For many people tofu is a bland experience, turning off the most adventurous of palates. This recipe helps to counteract that falacy with the assistance of the treasured spice of Asia, black pepper. It makes for a flavorful side dish with a simple meal as well as a provocative appetizer. The key to good sautéed tofu is to cook it hot at first, then turn down the heat and finish it off slowly allowing the flavors to absorb.
Makes 12 pieces
1 teaspoon olive oil
1 (14 ounce) block firm tofu, drained and cut into twelve ¼ inch thick triangles
2 tablespoons tamari
1 1/2 teaspoons fresh ground black pepper
Heat a 10 to 12 inch saute pan on medium heat. Add oil and tofu. Cook one side until slightly browned and then carefully turn each piece. Add tamari and turn heat down to a simmer, then grind half the fresh pepper onto the tofu. After a minute, turn the tofu again and grind the rest of the pepper. Continue to cook until the tofu is firm and the pepper is cooked in. Serve hot or at room temperature.
Last Sunday at the Hillcrest Farmer’s Market in San Diego, Phil Noble of Sage Mountain Farm was showing passersby a large shoot of elephant garlic. He was explaining the colossal versatility of the leek look-alike which is only available a few weeks in the Spring when the shoots are young and tender. The mature oversized bulb is usually found in stores labeled as a mild alternative to the traditional garlic bulb. Phil said that every part of the shoot can be used in cooking–from the tentacle-like roots to the top of the dark green shoots.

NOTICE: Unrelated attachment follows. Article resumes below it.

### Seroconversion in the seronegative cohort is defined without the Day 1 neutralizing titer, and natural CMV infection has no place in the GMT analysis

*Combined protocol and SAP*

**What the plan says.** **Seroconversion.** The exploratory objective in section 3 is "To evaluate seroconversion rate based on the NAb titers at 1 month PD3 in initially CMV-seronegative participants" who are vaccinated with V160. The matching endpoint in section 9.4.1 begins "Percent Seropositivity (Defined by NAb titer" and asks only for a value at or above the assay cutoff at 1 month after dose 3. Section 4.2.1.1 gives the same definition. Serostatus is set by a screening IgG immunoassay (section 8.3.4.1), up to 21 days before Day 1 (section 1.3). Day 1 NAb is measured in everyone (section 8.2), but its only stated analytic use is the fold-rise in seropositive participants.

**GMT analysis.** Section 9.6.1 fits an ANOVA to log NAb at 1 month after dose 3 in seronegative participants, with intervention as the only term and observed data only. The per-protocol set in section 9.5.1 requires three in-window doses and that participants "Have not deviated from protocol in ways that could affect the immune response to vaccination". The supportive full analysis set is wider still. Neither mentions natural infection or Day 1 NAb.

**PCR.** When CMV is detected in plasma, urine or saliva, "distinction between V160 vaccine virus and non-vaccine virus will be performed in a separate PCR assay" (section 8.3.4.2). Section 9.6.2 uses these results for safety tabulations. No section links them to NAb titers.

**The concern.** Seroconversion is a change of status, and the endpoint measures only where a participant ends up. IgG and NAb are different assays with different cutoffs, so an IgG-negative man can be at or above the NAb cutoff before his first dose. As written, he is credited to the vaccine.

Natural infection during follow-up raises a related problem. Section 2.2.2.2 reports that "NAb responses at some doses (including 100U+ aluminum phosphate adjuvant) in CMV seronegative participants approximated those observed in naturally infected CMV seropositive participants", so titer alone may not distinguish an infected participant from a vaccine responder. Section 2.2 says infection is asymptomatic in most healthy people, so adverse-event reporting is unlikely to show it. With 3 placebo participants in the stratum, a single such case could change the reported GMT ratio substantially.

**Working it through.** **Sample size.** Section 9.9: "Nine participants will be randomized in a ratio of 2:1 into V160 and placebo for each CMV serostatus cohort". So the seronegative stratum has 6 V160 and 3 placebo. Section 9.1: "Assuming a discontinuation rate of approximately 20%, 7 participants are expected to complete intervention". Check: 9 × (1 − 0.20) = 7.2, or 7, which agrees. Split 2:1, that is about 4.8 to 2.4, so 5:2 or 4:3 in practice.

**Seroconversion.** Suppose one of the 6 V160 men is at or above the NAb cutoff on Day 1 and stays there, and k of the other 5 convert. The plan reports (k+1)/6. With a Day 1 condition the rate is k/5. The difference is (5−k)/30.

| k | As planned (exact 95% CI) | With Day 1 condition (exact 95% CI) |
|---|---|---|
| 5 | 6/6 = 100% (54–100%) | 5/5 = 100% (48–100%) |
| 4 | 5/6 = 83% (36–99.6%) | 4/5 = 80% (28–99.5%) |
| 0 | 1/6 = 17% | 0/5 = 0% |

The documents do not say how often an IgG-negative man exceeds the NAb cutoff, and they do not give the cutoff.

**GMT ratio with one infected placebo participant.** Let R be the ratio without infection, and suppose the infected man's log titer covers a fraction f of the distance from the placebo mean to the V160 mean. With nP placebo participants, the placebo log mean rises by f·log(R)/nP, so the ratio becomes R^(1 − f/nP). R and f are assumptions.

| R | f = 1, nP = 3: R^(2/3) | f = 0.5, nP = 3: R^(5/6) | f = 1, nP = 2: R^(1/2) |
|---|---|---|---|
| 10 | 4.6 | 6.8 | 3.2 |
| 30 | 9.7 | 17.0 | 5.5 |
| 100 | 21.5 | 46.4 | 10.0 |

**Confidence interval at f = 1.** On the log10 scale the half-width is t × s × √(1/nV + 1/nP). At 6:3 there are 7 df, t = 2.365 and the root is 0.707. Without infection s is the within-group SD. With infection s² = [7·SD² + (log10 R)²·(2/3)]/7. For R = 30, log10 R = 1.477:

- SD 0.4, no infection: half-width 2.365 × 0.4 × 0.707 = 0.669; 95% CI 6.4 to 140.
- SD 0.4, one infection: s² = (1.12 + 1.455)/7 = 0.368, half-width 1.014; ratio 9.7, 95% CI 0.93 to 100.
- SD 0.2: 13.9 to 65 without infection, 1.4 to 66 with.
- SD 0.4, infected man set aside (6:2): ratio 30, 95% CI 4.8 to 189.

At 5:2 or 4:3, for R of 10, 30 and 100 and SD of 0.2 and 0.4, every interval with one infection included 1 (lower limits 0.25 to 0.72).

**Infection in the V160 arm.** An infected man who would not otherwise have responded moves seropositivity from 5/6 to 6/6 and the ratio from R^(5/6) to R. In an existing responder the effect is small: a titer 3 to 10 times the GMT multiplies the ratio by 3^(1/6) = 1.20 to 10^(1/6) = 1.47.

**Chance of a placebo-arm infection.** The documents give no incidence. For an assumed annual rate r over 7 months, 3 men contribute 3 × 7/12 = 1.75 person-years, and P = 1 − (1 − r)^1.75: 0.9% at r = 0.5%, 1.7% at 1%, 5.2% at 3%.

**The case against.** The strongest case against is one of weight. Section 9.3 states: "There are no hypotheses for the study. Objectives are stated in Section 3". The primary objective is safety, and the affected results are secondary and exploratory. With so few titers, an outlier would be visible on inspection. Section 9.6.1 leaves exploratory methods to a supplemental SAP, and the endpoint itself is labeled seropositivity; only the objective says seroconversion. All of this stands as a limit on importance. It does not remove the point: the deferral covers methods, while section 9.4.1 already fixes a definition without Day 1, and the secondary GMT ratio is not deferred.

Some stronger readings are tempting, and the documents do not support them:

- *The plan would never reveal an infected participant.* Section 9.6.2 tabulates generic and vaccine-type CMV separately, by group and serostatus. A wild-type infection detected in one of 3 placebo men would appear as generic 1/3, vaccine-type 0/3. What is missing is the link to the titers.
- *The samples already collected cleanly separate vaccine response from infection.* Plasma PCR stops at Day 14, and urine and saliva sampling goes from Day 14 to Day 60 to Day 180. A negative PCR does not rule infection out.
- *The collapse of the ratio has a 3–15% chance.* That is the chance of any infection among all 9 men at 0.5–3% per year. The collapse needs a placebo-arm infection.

Back at home, I began lunch preparation, anxious to incorporate my latest find. Since it is mild, elephant garlic can be used in greater quantity without the fear of being the “stinking rose.” I thinly sliced the white portion of the elephant garlic and braised it with some baby beets (also from Sage Mountain Farm), a little extra virgin olive oil, a small amount of water and then I covered and simmered it for about 20 minutes. The tiny beets became tender morsels still attached to the buttery soft beet greens.
I also prepared elephant garlic-herb tofu by sautéing firm tofu with a little extra virgin olive oil. As the tofu turned golden brown, I added dried basil, elephant garlic roots and premium tamari (Nama Shoyu from Goldmine Natural Foods). To serve, I garnished it with slivers of the green top of the garlic shoot. The firm meatiness of the tofu was nicely complemented by the seared herb flavor and the slight pungency of the garlic. The tender roots retained a slight crunch, enhancing the texteral landscape of the dish.
As a third dish, I prepared sautéed red amaranth from La Milpa Organica with minced white elephant garlic, crushed red pepper and coarse sea salt. As the amaranth wilted, I added the Sage Mountain asparagus, covered the pan and turned the heat down to a simmer. Served with freshly baked bread, a Fuerte avocado from our tree and a beautiful salad of Sun Grown Organic sprouts, the meal was at once delightful and energizing.
Vegetarian traditions are as old as humanity and are the key to longevity in cultures where disease is diminished. Central to these traditions are local, fresh and organic foods. By supporting local markets, we bolster our health while sustaining the planet for future generations.